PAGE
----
Mrs Bingle and the unveiling of the Cenotaph in July 1924

The Cenotaph, 1925
“Before the Manchester Cenotaph was unveiled on Saturday afternoon, the Lord Mayor explained why it was that a great soldier had not been asked to loose the cords.

‘The victorious nation pays as much as the vanquished in the loss of the flower of its population and there are many broken hearts in the conquering country as there are in the conquered.’  

The same idea was uppermost in the character of the ceremony itself.  Mrs Bingle, a citizen of the working class district of Ardwick, whose three sons had been killed in the war assisted Lord Derby with the unveiling”*

All of which I think was a fitting tribute to those who died and to the families left to bear the loss.

Now both of those invited that day to unveil our war memorial are interesting.  Lord Derby had been closely associated with recruiting men for the war and will forever be linked with the Pals battalions which “should be a battalion of pals, a battalion in which friends from the same office will fight shoulder to shoulder for the honour of Britain."**

Rylance Street, 1964
But it will be Mrs Bingle who I think was the more significant choice.

The family were not from Manchester, they came from Stroud in Gloucestershire but had settled in the eastern side of the city by 1899, and in the years before the Great War never seemed to stray far from Rylance Street just off the Ashton Old Road.

Here they brought up eight children in houses ranging in size from 3 rooms up to five.  Mr Bingle was engaged in making umbrellas, their eldest son was a career soldier, another a postman and their youngest son an errand boy.

It was an area of densely packed terraced housing, dominated by the railway depot to the south and surrounded by iron and steel works, the Bradford Colliery and countless smaller enterprises.

In time I will I hope be able to track the lives of Albert and Frances Bingle and their eight surviving children.

The Statue on the "war stone", 1992
But in the meantime it is the loss of their three sons which exercises my thoughts.

History has been capricious with the details of their military careers and so all we know of their eldest son was that he had enlisted by the time he was 18 in 1901 and at his death had reached the rank of sergeant.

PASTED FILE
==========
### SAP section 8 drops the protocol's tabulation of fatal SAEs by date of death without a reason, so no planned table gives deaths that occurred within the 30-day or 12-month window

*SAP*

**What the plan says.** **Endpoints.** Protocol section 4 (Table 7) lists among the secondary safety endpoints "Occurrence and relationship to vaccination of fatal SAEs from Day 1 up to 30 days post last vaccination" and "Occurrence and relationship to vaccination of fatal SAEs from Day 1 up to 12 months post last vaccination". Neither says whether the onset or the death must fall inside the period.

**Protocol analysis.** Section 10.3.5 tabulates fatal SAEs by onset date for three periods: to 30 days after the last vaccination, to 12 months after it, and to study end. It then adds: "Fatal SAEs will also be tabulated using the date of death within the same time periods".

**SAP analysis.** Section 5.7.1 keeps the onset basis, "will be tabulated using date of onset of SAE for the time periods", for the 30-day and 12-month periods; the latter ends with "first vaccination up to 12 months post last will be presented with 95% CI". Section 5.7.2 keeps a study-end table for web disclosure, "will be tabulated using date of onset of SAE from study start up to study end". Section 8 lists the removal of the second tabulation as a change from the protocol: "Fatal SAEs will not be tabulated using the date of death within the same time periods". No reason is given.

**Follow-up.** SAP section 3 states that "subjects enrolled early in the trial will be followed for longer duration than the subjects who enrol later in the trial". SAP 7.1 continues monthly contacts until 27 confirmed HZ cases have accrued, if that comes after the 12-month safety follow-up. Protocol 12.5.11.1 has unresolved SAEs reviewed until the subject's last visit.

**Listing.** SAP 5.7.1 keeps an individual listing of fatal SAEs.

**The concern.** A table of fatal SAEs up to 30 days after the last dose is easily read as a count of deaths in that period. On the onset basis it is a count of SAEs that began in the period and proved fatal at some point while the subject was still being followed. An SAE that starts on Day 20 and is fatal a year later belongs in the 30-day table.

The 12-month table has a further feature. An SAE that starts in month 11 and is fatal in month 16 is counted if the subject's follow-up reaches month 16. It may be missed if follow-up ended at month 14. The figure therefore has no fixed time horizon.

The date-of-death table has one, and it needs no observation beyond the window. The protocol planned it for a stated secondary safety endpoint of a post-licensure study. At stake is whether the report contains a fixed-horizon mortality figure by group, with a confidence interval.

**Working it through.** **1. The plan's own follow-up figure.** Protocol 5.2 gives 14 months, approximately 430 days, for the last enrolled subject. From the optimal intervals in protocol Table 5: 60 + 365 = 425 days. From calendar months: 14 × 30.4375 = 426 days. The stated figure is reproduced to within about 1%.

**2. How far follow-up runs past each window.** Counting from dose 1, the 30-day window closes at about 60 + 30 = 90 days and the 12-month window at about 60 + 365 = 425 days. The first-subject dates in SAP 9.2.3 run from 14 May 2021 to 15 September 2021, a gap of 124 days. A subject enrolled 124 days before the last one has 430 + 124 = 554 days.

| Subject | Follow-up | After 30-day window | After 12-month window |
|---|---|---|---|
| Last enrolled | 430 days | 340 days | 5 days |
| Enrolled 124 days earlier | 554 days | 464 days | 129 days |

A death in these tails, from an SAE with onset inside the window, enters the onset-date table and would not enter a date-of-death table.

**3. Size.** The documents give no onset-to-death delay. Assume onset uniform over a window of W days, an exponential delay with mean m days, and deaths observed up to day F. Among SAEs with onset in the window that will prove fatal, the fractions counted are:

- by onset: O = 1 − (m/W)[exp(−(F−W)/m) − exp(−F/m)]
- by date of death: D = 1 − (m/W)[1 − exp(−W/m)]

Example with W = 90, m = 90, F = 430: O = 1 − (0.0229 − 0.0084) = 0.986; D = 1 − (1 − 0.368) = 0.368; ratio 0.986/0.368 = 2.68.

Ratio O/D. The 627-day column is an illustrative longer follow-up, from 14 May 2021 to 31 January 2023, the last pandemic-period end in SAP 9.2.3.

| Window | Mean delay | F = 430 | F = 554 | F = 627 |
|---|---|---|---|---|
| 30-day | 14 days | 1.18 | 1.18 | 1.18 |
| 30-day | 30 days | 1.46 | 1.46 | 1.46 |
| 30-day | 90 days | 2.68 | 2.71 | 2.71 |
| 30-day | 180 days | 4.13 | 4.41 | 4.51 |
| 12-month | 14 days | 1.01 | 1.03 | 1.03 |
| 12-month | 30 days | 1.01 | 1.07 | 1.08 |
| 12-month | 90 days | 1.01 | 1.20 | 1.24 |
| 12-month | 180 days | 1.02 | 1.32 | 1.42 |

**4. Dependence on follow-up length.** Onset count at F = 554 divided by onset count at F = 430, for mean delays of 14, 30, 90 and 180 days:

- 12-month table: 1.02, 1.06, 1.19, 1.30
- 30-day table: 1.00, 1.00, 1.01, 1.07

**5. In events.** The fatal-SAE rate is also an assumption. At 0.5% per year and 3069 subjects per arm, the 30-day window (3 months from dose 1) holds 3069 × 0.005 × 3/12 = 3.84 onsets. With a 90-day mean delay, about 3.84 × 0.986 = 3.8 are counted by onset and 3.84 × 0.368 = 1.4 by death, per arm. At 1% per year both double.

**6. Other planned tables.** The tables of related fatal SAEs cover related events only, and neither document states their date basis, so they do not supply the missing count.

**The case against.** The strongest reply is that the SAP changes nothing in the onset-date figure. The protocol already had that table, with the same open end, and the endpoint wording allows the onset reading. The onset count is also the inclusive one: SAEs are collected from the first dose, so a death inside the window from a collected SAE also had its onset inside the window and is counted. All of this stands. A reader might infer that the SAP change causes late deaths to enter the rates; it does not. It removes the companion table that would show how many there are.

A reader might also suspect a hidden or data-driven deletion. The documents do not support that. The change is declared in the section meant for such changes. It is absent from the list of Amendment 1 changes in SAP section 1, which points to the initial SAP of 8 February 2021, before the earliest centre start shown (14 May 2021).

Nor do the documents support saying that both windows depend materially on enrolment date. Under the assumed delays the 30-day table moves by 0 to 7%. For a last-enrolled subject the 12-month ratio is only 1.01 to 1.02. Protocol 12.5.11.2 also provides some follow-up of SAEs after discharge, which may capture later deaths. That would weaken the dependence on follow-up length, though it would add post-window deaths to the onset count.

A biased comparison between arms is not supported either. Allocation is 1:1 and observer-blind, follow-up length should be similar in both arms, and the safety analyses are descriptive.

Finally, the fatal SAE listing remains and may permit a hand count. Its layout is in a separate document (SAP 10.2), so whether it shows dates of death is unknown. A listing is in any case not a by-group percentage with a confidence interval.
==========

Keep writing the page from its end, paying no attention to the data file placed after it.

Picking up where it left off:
His brother Charles Henry was a gunner and Nelson Allen the youngest of the three was a 2nd Corporal in the Royal Engineers.

That said some of Nelson’s army records have survived and I know that he signed up at Ardwick in the April of 1915 aged 19.

It is so little for what amounted to such a great sacrifice and the enormity of that loss must have been overwhelming, more so because all three died in the final year of the war.

Nelson aged 21 was killed in the March, Ernest Albert the oldest on May 8th and Charles Henry on the 27th.

At the Cenotaph, 1942
Which takes me back to the unveiling when “emotion was gathered up into a sort of climax where state and civic dignitaries stood aside and a stream of women flowed between the obelisks and covered the great expanse of stone with flowers.”***

And that I think this is the moment to close.

But I will return to the story not least to describe the day of the unveiling in more detail perhaps when the Cenotaph is rededicated in its new position in front of the west door of the Town Hall.

And that will also be an appropriate moment to explore the lives of the Bingle family in more detail.

Pictures; The Cenotaph and Cross, St Peter’s Square, Manchester 1925, m52055, Rylance Street where the family were living in 1911, Taken by T Brooks in 1964, m12974, Statue on top of the Cenotaph, St Peter's Square, Manchester Mark Cobley, 1992 m80515, and a service at the Cenotaph in 1942, G Hinks, m09818, courtesy of Manchester Libraries, Information and Archives, Manchester City Council,

*The Manchester Guardian, July 14, 1924

**Lord Derby speaking in Liverpool in August 1914. The idea had actually been suggested a few days earlier by General Sir Henry Rawlinson  that men would be more inclined to enlist in the Army if they knew that they were going to serve alongside their friends and work colleagues.

He had appealed to London stockbrokers to raise a battalion of men from workers in the City of London to set an example. 1,600 men enlisted in this 10th (Service) Battalion, Royal Fusiliers, the so-called "Stockbrokers' Battalion", within a week in late August 1914.

***ibid The Manchester Guardian, July 14, 1924

Suggested by a story, The Cenotaph is Moving by Ann Beswick, March 17 2014,

Lost and forgotten streets of Salford nu 42 Chapel Street in the 1980s

This one I like.

I could go on about the composition and the the mix of the old and new but will just say that John Casey captured Chapel Street perfectly.

Location; Chapel Street

Picture; Chapel Street, circa 1980s from the collection of John Casey

“Now I must make this a priority” ............. the end of the Odeon

And with these simple words I must make this a priority” Andy has launched a new project chronicling the demolition of one of my favourite cinemas.

I first saw West Side Story there, and later Woodstock, Butch Cassidy and the Sundance Kid and later still a shedload of films with our children.

So at least this way the end will be recorded.

Location; Manchester

Pictures; The Odeon, 2017 from the collection of Andy Robertson

The Four freedoms, Free Speech 2 Speaking

A series of pictures taken in the 1990s debating the future of the National Health Service

Picture; from the collection of Andrew Simpson

Thursday, 27 April 2017

Walking the Thames